• Reinforcing the hard work, time and investments 
  • Training- online and in person
  • Family in the business- shared values, ethics 
  • AAPEX- training classes, networking and learning. Go to booths, ask questions, get contact information

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Important Books

Check out today's partner:

Gold Certification recognizes top tier NAPA AutoCares with a high level of participation in the AutoCare program. The program was built by AutoCare Centers for AutoCare Centers to provide a consistent consumer experience, maximize technology leverage, and reward NAPA’s most committed partners. In other words, Gold Certified AutoCare Centers are the standard bearers for the AutoCare brand nationwide. Simply put, the Gold Certified NAPA AutoCare program, powered by your local shop brand, will separate you from the rest helping you boost your bay counts and your average repair orders. Learn more about NAPA AutoCare, Gold Certification, and the hundreds of other benefits the NAPA family has to offer by talking with your servicing NAPA store or visiting www.NAPAAutoCare.com.

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  • Have you checked out Joe's Latest Blog?

         0 comments
      It always amazes me when I hear about a technician who quits one repair shop to go work at another shop for less money. I know you have heard of this too, and you’ve probably asked yourself, “Can this be true? And Why?” The answer rests within the culture of the company. More specifically, the boss, manager, or a toxic work environment literally pushed the technician out the door.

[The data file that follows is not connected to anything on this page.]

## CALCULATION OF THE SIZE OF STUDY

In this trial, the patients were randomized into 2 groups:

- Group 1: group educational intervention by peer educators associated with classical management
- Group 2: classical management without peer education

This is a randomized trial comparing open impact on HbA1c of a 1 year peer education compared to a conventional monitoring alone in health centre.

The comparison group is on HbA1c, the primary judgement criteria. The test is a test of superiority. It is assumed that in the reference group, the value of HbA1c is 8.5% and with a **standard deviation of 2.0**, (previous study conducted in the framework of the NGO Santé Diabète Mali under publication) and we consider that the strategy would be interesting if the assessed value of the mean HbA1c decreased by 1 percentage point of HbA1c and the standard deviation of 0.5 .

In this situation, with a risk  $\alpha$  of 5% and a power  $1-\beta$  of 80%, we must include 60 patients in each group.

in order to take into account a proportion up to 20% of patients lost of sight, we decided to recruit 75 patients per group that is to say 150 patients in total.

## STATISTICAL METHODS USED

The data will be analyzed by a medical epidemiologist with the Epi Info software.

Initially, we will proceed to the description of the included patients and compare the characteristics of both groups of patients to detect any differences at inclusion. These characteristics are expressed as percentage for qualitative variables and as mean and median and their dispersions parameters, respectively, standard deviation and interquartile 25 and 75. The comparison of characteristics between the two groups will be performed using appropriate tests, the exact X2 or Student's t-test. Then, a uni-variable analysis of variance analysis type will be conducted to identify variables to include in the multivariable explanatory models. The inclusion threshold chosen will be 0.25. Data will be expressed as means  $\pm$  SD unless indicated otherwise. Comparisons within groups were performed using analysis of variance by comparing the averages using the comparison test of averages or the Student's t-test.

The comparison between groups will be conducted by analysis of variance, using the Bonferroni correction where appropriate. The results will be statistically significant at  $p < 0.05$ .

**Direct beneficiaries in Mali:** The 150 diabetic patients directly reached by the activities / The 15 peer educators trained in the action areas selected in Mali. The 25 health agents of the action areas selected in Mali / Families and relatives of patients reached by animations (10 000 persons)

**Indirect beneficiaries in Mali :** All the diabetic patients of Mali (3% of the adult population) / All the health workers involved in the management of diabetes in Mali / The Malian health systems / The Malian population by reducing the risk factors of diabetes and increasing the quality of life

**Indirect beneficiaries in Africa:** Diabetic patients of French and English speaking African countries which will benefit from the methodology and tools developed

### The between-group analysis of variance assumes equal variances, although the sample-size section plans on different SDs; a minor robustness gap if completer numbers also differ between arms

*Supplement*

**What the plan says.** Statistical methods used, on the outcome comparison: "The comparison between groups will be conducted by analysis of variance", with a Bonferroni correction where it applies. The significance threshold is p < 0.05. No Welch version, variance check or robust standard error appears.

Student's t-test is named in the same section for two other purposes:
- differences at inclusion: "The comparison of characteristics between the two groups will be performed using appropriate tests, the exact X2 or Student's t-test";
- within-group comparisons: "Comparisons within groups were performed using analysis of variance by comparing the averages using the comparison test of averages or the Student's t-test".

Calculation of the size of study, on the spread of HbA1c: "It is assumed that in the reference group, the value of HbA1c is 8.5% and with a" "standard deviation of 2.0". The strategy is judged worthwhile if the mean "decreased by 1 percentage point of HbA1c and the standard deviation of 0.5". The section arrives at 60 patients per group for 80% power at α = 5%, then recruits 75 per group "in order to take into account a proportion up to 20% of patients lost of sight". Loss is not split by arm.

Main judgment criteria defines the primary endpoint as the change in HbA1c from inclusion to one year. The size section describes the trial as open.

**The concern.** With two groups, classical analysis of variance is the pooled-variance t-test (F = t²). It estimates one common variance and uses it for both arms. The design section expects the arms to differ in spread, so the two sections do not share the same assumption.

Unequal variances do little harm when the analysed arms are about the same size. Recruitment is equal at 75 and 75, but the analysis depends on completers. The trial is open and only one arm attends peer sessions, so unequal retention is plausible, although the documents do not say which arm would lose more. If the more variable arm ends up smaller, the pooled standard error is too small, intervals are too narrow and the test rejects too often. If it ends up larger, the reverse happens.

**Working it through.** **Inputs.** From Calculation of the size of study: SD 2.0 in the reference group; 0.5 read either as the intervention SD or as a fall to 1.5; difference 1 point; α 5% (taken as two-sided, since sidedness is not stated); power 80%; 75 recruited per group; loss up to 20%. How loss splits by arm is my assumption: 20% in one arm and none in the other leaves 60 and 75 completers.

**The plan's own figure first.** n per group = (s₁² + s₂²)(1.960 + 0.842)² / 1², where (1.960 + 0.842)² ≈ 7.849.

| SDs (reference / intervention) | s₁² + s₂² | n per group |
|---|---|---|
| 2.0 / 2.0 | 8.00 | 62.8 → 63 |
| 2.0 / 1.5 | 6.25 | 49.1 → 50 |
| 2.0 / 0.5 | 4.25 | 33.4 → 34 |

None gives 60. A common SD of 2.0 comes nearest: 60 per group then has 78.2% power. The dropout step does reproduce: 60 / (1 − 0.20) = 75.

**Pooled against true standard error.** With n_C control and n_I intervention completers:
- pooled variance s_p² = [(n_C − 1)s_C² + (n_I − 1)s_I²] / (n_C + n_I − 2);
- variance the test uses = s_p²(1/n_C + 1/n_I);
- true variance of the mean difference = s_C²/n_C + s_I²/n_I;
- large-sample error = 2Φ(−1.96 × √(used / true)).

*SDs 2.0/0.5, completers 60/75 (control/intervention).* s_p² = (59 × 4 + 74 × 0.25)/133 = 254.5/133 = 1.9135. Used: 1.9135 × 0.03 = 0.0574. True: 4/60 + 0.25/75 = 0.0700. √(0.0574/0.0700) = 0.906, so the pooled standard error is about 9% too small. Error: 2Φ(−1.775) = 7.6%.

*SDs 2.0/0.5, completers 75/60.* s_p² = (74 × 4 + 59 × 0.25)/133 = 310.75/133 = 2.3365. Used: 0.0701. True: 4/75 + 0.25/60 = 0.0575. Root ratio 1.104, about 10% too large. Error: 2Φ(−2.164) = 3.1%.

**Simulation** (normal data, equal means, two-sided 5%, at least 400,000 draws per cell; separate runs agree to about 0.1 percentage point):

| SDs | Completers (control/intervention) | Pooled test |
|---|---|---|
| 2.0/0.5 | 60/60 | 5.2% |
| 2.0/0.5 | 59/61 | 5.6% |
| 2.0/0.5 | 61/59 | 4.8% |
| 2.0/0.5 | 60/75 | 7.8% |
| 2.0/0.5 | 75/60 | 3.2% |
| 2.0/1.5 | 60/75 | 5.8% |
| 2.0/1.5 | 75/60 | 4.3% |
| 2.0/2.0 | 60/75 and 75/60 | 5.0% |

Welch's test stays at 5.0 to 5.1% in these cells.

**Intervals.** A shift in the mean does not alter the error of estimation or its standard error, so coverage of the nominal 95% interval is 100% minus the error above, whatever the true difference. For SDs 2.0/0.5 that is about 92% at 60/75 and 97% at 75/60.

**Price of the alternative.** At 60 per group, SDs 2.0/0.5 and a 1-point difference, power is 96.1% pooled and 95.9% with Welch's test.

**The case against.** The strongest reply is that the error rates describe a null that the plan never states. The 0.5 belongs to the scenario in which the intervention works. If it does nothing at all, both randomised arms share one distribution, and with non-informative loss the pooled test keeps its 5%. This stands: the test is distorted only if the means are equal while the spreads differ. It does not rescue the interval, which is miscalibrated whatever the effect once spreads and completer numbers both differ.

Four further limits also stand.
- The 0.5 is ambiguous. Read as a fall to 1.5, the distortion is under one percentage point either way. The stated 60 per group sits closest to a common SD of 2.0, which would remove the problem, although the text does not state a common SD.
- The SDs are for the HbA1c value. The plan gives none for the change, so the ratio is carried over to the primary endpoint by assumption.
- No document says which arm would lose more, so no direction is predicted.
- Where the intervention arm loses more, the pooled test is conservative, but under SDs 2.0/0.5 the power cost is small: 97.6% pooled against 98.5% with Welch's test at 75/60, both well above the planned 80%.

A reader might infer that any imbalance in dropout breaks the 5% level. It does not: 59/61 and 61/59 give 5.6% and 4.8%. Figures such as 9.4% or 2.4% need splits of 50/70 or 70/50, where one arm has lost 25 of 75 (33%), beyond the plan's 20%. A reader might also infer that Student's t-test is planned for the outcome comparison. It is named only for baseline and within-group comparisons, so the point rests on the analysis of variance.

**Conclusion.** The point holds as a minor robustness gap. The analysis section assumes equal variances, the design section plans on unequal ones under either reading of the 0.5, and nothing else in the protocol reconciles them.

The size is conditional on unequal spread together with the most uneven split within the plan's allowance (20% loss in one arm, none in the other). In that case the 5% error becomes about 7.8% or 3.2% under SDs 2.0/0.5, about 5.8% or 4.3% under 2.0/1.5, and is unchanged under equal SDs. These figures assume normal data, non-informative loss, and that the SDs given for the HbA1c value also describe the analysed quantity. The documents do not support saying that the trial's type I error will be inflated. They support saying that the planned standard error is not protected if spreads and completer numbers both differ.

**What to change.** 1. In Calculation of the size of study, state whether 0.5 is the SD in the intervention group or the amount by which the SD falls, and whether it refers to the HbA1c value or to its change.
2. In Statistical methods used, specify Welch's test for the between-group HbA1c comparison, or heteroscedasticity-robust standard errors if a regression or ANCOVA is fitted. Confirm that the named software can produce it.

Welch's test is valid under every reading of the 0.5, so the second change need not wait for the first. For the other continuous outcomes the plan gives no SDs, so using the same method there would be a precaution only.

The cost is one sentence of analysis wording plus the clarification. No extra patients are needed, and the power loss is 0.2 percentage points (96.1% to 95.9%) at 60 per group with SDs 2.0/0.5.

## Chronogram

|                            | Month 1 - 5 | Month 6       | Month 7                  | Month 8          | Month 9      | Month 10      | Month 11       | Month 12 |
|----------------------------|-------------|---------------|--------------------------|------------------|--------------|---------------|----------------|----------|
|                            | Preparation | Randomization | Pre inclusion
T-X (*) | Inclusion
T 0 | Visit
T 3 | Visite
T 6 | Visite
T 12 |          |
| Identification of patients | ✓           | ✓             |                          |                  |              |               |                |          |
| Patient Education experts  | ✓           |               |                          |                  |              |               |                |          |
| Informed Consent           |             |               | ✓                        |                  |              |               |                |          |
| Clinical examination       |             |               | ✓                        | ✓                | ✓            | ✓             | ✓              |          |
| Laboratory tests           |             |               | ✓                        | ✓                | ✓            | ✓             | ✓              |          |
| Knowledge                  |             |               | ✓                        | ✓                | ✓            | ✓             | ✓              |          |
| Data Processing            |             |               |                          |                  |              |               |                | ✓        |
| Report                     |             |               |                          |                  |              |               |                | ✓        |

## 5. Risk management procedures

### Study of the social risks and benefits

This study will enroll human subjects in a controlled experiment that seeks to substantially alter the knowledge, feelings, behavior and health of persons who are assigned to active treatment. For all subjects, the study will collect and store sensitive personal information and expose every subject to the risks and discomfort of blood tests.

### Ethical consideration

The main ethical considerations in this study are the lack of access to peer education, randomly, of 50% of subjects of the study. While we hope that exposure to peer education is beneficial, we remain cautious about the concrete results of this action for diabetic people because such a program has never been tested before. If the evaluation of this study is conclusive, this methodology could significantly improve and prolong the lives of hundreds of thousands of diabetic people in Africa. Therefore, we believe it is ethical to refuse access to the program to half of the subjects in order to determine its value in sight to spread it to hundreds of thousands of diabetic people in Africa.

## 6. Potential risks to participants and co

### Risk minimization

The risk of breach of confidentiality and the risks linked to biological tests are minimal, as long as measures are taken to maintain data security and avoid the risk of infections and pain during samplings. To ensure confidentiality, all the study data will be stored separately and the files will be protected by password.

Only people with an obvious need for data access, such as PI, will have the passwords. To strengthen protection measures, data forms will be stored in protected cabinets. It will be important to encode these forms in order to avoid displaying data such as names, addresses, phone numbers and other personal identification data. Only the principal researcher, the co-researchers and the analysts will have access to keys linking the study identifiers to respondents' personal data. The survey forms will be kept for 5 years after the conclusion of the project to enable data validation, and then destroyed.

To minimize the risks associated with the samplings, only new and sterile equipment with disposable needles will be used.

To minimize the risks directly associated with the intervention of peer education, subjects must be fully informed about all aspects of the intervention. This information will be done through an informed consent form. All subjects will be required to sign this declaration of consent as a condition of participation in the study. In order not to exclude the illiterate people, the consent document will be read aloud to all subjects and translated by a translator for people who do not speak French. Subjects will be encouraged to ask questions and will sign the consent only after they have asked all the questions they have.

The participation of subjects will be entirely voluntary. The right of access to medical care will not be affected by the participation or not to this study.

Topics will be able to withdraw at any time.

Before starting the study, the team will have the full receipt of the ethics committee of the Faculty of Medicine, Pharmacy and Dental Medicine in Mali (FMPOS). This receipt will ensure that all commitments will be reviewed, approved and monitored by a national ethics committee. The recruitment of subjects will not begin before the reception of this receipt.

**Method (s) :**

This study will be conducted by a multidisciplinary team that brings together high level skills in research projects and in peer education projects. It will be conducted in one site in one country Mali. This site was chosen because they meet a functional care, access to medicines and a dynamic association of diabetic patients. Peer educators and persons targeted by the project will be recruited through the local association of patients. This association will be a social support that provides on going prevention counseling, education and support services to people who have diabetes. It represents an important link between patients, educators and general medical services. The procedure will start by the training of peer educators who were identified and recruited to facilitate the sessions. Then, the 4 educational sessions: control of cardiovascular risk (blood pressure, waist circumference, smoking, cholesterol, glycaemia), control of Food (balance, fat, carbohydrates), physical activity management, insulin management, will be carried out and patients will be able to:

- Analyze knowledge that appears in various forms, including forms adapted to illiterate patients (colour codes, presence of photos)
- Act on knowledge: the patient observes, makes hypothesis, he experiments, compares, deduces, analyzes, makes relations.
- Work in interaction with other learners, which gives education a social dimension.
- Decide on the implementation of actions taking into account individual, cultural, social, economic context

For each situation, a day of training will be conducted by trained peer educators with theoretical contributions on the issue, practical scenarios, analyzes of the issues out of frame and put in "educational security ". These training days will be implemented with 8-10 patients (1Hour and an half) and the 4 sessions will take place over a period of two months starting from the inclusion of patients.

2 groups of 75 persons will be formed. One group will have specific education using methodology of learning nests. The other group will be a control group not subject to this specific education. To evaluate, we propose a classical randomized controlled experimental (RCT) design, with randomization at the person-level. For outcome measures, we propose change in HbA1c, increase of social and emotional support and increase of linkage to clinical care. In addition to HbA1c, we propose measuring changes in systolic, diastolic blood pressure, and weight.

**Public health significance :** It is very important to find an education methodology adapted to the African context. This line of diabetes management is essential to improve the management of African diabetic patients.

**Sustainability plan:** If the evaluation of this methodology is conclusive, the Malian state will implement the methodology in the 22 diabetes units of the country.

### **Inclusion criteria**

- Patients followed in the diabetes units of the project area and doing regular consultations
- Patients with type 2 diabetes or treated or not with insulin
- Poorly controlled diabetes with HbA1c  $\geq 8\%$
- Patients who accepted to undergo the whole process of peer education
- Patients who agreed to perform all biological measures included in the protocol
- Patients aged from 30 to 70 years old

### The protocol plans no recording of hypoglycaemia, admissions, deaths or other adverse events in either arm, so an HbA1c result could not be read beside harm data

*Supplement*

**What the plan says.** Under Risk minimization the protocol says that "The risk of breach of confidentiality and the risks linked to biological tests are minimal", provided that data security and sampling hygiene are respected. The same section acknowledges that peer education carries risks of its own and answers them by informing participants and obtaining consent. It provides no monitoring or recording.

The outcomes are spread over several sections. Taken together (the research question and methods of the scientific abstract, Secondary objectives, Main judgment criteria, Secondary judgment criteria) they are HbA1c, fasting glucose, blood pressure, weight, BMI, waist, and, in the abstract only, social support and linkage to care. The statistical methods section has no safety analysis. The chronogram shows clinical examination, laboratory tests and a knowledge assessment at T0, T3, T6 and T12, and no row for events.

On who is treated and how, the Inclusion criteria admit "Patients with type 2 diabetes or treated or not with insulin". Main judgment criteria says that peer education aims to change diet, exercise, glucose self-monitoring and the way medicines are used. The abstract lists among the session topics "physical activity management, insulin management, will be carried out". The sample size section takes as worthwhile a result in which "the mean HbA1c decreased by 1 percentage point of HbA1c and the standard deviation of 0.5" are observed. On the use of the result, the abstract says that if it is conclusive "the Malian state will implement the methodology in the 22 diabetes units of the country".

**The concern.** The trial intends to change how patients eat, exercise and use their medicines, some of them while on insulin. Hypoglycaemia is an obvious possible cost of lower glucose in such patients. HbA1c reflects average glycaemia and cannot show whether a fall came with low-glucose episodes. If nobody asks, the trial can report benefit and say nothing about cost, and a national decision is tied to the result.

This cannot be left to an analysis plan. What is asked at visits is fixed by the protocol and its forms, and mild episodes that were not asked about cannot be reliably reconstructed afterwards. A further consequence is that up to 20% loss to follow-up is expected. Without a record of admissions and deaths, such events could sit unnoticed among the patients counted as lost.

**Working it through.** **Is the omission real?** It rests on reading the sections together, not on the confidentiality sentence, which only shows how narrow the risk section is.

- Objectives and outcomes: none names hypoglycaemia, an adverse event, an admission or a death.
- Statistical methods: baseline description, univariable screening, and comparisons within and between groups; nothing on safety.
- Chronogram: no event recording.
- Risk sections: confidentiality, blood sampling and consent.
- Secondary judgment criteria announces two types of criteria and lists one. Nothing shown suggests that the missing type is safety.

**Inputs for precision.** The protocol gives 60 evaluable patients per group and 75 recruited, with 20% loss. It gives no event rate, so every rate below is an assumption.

While money and benefits tend to attract people to a company, it won’t keep them there. When a technician begins to look over the fence for greener grass, that is usually a sign that something is wrong within the workplace. It also means that his or her heart is probably already gone. If the issue is not resolved, no amount of money will keep that technician for the long term. The heart is always the first to leave. The last thing that leaves is the technician’s toolbox.
      Shop owners: Focus more on employee retention than acquisition. This is not to say that you should not be constantly recruiting. You should. What it does means is that once you hire someone, your job isn’t over, that’s when it begins. Get to know your technicians. Build strong relationships. Have frequent one-on-ones. Engage in meaningful conversation. Find what truly motivates your technicians. You may be surprised that while money is a motivator, it’s usually not the prime motivator.
      One last thing; the cost of technician turnover can be financially devastating. It also affects shop morale. Do all you can to create a workplace where technicians feel they are respected, recognized, and know that their work contributes to the overall success of the company. This will lead to improved morale and team spirit. Remember, when you see a technician’s toolbox rolling out of the bay on its way to another shop, the heart was most likely gone long before that.